In the accompanying biopic for the series' first episode, Walker shares details of the writing of "Mr. Bojangles," which he recorded in 1968 and which the Nitty Gritty Dirt Band had a massive Top Ten pop hit with three years later. "I wanted to find internal rhymes. I'd heard about them but I didn't know what they were," he recalls, strumming the guitar and singing the song's original, long-discarded lyrics, while musing about the tune's phenomenal success. "Because I put internal rhymes in a song about a dancer, it kind of double-compounded it," he notes.

Jerry Jeff Walker doesn’t release much music anymore, but every time he does the Texas legend reminds us just what an amazing career he’s had.
— Wide Open Country

Walking Among Heroes: An Update

He scares the shit out of me!
— Bruce Robison on working with hero Jerry Jeff Walker

It can be an intimidating thing not only to meet but also work with someone you've looked up to for the majority of your life. Surely filled with admiration, self-doubt, and excitement as they sat down to talk about some of the most iconic songs and moments in American music, Bruce handled working with his hero like the pro he is. Casually discussing the opening lines of Mr. Bojangles, the perfect storm that caused the incredible success of Viva Terlingua, and the personal moments of settling down in Texas, Jerry Jeff Walker lit up the room with his unimaginable tale leaving everyone deep in thought as the session came to a close.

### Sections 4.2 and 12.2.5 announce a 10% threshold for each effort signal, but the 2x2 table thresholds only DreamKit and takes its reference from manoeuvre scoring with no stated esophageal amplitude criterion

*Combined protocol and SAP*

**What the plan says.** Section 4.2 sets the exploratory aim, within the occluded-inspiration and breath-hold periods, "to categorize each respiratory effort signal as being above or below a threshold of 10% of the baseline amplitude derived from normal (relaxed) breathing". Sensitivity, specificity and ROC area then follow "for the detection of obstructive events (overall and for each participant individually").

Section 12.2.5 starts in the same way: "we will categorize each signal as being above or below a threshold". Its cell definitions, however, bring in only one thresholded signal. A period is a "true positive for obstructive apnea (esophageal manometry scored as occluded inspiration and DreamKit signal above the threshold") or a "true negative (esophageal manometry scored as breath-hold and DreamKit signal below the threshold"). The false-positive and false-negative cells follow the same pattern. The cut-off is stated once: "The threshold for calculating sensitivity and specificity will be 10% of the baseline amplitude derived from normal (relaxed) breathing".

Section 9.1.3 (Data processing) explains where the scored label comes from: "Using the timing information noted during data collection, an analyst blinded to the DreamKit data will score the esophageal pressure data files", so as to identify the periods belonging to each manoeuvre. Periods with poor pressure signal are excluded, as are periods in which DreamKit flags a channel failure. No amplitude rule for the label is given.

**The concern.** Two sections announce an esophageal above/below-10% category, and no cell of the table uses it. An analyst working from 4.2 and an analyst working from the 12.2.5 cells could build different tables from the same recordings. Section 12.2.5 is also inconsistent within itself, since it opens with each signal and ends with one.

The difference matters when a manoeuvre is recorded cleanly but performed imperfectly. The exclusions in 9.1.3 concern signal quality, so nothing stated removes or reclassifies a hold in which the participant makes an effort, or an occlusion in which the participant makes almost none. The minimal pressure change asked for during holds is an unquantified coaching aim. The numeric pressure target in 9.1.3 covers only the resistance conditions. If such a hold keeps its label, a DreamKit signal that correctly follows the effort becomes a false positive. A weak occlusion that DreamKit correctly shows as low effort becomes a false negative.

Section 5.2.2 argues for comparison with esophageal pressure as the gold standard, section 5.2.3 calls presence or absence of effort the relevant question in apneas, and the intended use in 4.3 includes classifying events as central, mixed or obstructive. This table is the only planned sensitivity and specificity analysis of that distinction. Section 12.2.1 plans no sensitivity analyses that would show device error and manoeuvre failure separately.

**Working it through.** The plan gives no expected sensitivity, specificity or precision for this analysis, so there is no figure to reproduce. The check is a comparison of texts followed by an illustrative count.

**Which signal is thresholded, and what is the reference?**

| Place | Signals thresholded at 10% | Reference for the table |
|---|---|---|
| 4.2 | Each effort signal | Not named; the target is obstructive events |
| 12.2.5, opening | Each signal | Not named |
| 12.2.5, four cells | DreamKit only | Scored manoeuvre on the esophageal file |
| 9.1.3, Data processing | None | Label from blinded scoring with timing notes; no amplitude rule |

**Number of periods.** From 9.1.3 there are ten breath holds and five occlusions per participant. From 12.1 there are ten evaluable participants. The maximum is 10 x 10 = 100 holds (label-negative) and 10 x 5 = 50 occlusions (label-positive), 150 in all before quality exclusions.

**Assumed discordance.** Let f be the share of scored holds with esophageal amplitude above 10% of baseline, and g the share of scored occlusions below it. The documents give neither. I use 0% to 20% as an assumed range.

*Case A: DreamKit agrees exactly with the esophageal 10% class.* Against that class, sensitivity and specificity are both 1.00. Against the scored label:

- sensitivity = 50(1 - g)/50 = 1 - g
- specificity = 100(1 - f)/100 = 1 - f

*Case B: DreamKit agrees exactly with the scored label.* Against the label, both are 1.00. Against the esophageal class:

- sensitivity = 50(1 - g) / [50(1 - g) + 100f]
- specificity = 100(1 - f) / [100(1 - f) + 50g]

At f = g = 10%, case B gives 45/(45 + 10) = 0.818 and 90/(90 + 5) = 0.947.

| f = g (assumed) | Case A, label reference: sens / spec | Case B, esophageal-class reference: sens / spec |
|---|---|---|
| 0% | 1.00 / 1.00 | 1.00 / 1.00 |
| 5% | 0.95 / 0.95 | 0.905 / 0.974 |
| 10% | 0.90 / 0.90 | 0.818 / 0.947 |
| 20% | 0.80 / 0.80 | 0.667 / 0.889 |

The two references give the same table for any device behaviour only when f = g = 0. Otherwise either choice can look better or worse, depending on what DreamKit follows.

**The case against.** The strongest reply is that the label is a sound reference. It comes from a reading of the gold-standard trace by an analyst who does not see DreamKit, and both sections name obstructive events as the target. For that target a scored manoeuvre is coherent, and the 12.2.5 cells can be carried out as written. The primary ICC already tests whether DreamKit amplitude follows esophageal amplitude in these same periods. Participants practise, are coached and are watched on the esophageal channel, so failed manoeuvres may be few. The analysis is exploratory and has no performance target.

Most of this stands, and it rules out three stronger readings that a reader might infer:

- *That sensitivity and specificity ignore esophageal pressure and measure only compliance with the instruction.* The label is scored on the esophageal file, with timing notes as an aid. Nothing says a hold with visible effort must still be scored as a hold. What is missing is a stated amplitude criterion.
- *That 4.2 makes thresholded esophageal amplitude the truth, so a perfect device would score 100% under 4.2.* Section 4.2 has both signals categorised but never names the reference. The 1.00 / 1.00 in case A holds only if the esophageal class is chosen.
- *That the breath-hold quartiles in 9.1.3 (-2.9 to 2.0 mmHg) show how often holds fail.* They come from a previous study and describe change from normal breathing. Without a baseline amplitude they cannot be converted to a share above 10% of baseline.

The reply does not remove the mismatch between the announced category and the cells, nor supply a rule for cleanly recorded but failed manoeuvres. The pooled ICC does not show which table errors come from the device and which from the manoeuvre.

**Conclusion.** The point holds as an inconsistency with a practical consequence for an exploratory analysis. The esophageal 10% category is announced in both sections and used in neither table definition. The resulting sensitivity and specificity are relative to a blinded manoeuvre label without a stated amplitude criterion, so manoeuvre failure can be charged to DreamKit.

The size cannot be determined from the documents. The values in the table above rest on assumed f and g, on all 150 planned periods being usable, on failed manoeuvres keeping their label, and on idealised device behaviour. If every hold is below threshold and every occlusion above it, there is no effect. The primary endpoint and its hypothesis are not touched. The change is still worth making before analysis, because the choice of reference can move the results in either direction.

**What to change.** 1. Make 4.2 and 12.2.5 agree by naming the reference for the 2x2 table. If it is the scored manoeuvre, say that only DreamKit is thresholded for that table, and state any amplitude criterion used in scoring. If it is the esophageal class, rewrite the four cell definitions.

As production begins to ramp up and the launch date grows near, it can almost feel like a dream to have legends, friends, and up-and-comers alike stopping by the studio one by one to tell their story. Once just an idea to tell the story of country music has now become the reality of being on the brink of sharing the songs and videos that have brought it to life.

For those who are just joining the story now, it's been about a year's work in progress to reach this point. The progression of the studio and the idea could almost be a full length feature in itself from inception to construction to tough days troubleshooting the original equipment from the 70s to finding the perfect team and musicians to convincing artists to take a chance with us on this crazy idea. But here we are now, and we can't be more excited to get to the "share these mind-blowing stories and heartfelt songs with the world" phase. We're on a mission to create an online platform that truly represents the sense of tradition, family, and community of country music that we all know and love through great people, great songs, and great stories, and we'd be honored if you'd join us for the ride in celebrating this music and culture. 

Subscribe to our newsletter here to access exclusive content and updates, and we'll send you a free download of our first song on our launch date. Join The Next Waltz family! 

Written by Lauren Trahan